obstacles which were in his pathway. the pulpit while Washington'sAddress was
We oftentimes see the poor man's sou ris being read. The old one listened until he
ing early, before the labor of the day caD heard "Agaiust the insidious wiles of for
call him forth, and assiduously pouring eign influence, I conjure you to believe me,
over his books while others are eagerly fellow citizens, the jealousy of a free peo
pursuing pleasure, or are reposing iu the pie ought lo be constantly awake, since
rma nf Mnrnheus. Thfl flushed cheek historv and experience prove that foreign
i : i.:- ..... i .1.,. c-. -.....,1....
unuuroiums.jvsuun.
and high purpose. Those intellectual
... i. V. i.. . l i
powers which no naa euuiviiueu bo ioii
and faithfully, have well repaid his care
and pa 18. vveaiin anu inuuence are nis.
"L r ... ,. , . .
. WT J " fl..
lie may nu a coramanuing piace in tne
I pulpit, or perhaps charm with his elo-
i nuence the multitude that thronsr the halls
r. t . t .. .......
0t our national uongress. 11 nis voice is
! on the side of the right he may exert an
- influence which will be felt by hU country
.long after "life's battle has been fought,"
and he has rested from bis labors.
'If the spirit ot Oli llickory could re-
f . . I. L. . III . ,
lur" " "V"?' woul? " h
lu,s can imagtoe w. a ,
W0U ' M' . th. etel! the old hero
Iff ftTi' aim ta Ihia tlA arir vnn tnrxr
aJ J
mv nrtrii'in le.n and rhorih mv memirv?
K""? u ''nnng yourselves oy re-
. " , , -----
toi""zln3 s J" tl.
f w ' an' m1 be!u?d ,w,fe
!r notmy principle and
cumziug ! your leauers, me sianuerers
and the bit-
my admin-
isiratiou? How came you to be mustered
under ihe lead of the Wises, and the Cush-
ings, ihe traducers of my name and mem
ory, and the vindictive assailents of my
principles and my administration? And
you, Mr. Franklin Pierce, have you no
more self-respect, no more principle, than
to take such men to your bosom and confi-
i deuce, and advance them to the highest
1 , " O,t'"'nor an l le
Jemocracy; Avaunt, ye aegener-
stv v icenes. 1 11 nave no more 01 you.
V t .1: i i i , .,
e uiMionoreu ana uis.'racea tne sa-
cred
name of Democracy, and you would
"S "y -nemory py p.c-
a: i i .i: .
le,,u,n8 ,0, . wip. nd s.cahng
"au,e.l! 1".d" 1?r ';7 J'
L i . r, , , , B C
' , P ,HUU,u,,y
' ved.' .and w," 8tod b7 n every trial
I"u ",' rescue me country ana me
true Democracy from the disgrace which
you have brought upon both. I look to
the People under the lead of my pupil,
friend and confident, Sam Hocstox, lo rea
cue the country and the Democratic party
from tho dishonor arid disgrace brought by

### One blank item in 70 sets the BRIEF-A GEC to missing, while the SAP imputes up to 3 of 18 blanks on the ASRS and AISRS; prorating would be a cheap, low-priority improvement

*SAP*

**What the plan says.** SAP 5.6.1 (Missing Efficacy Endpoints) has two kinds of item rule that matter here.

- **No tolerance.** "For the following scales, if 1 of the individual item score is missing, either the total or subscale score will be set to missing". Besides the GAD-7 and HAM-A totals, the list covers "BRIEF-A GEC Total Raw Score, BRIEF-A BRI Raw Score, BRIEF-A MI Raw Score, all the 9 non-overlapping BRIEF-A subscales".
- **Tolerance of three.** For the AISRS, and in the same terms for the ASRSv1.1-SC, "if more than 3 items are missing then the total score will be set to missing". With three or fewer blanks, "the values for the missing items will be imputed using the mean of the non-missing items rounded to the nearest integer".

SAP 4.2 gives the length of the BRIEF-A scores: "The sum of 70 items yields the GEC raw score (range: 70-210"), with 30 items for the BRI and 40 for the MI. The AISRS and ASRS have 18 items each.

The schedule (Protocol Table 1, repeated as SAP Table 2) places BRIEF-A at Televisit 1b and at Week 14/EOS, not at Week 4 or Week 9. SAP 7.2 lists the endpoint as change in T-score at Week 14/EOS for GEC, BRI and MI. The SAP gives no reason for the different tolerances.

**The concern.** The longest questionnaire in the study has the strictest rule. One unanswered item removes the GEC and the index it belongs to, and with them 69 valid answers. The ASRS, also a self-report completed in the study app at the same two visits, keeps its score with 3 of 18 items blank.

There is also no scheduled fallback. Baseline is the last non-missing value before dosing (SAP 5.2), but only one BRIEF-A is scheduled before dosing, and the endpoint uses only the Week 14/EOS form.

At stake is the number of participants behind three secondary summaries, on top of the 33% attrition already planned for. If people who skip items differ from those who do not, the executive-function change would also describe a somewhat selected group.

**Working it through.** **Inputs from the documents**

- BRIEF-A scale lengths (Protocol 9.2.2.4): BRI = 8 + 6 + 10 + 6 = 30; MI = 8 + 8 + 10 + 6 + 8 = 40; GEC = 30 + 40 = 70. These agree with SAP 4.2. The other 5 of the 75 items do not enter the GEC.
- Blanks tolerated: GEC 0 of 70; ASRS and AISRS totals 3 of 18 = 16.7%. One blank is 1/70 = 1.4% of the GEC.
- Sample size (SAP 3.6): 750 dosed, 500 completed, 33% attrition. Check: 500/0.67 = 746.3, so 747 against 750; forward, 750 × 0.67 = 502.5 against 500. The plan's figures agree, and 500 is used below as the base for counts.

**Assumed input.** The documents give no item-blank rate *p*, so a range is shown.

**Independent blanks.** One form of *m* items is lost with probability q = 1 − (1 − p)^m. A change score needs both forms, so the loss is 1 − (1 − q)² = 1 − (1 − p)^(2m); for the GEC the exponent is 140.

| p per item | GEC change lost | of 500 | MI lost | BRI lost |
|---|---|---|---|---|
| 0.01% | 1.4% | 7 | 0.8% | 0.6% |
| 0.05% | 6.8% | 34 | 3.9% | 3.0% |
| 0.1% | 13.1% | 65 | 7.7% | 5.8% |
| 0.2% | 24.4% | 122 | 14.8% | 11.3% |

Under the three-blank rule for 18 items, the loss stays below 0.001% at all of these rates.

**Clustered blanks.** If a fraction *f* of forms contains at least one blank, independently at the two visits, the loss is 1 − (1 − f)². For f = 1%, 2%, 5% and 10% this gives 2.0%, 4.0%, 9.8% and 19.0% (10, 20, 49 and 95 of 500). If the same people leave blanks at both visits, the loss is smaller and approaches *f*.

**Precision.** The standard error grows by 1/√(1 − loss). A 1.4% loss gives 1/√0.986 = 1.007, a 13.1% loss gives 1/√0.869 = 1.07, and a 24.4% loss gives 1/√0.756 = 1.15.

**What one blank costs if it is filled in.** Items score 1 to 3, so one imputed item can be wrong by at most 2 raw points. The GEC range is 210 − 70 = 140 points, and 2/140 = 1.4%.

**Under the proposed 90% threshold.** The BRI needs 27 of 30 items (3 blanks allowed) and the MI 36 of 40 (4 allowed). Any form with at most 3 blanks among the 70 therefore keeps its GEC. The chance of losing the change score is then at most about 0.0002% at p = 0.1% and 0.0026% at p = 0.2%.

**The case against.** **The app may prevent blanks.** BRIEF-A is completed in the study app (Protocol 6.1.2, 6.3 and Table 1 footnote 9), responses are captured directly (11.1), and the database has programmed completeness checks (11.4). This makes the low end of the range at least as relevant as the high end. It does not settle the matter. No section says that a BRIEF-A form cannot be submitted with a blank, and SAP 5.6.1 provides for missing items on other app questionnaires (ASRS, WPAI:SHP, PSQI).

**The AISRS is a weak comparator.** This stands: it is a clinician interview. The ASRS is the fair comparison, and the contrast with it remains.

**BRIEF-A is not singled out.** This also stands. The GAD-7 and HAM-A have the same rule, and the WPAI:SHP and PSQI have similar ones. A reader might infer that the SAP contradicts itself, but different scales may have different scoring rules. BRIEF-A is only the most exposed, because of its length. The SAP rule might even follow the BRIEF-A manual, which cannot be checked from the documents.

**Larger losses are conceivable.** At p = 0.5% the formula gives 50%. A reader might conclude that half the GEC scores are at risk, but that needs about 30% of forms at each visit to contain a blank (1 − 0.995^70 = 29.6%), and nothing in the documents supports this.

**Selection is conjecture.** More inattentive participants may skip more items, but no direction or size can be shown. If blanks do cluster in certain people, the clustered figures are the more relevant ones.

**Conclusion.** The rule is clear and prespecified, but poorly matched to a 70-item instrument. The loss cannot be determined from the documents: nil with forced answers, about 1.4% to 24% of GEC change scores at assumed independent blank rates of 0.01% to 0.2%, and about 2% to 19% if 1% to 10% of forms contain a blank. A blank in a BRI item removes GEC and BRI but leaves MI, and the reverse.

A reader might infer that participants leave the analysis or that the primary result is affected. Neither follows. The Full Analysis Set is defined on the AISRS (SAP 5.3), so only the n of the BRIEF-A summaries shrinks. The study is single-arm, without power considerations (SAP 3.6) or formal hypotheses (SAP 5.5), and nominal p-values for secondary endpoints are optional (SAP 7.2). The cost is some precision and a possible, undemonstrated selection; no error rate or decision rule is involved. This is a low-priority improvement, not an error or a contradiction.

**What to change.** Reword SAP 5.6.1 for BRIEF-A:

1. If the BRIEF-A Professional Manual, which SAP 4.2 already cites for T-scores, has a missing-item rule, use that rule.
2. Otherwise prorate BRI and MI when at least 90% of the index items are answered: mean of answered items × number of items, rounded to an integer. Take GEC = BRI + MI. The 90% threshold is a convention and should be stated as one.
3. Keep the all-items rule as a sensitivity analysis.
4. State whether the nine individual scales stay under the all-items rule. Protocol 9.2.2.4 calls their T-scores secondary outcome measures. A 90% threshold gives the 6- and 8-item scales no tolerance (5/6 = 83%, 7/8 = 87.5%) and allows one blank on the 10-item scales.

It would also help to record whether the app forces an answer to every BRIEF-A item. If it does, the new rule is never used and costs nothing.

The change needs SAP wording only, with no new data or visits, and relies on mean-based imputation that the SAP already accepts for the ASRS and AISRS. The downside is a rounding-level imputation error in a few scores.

the WTises, the Cushings, the Pierces, and
the whole batch of renegades, who are at
tempting to govern the country in my
name, aud in the sacred name of Democra
cy
'Such would be the address of General
Jackson, if he were to revisit the earth and
witness the present state of things. If he
could only see the degradation and dis
grace to which ihe Democracy hare ben
reduced under Mr. Pierce, by having the
Wises, the Cushings, tc, fec, forced up-
on them as their leaders and the true ex-
.1. 1 I .
Punurs 01 " e.'r iaun,ue would mrn away
! from the revolting spectacle in sorrow and
' disust. Socu 0(j be f!elings of
Old Hickory. And such, we know, are
; the feelings ot thousands of the truest and
i test democrats of the country. As long
as tho Wises, and Cushings are the leaders
ot the Democratic party, true men will
stand aloof from it. More than that, they
will not recognize a party with such men
' at its head, as the true and genuine JJem
ocratic party.
Illinois Kujvv.Vothiu; Stale Council.
That portion of the platform with rtfer-
. ri l . t i ,. t-
ence to blavery. adopted by the Know
r '
Nothing State Council of Illinois, reads as
follows:
That tho time has arrived when the A
merican party of the United States are
calloJ upon to take open, tearless and un
reserved ground upon the great question of
slavery, that is now agiiatiog the people of
; ion; mat wnuo it win ouiy give to ireeuom
that which in due solemnity and iu good
faith was long sinco couveyed to her under
the contract, it will equally preserve the
full and undisputed rights acquired under
lv VI VIIO LJUULII, HIIU tllUb IIIUIC4VIV tuc
y.. Cjmpromise should be restored,
anj ti,at jn a political national contests
the American party in the Stale of Illinois
. a.,.,1, r,A !... ,l,....f..-.
will demand of its candidates for office,
' RmonJ' .tl,e,r qualifications, their open and
li,f!,,rw., ;u nna nf tlm mnst hnneful foes
- - --- - - .
of republican government.- vrnen tins
..., i i, tl.rar nn Ilia hat in a mission,
vt " ,.- -r r
and left the house. At the door he met
l.i-mla
buihd .-.o. , -
, . k.n..t. .-..i
ucntiemen, iu ne, -j
;- --v,..-
hear the Declaration of Independence and
Washington s farewell Address read.
TJ.,, ..M k. tV,. first hintr I hsitnl n
.... - - - ---
that feltowjn there readmg a d-d Know
Nothing document and i I'll whip ,! as
, soon as he leaves the hou."-Sampler
County Wiij. .
ESTABLISHED IN 1820
Amerinimisin before the Ilevolmfbu.
The following extract were recently co
pied from the "Qualification Book," in the .
office of the Secretary of tbe Common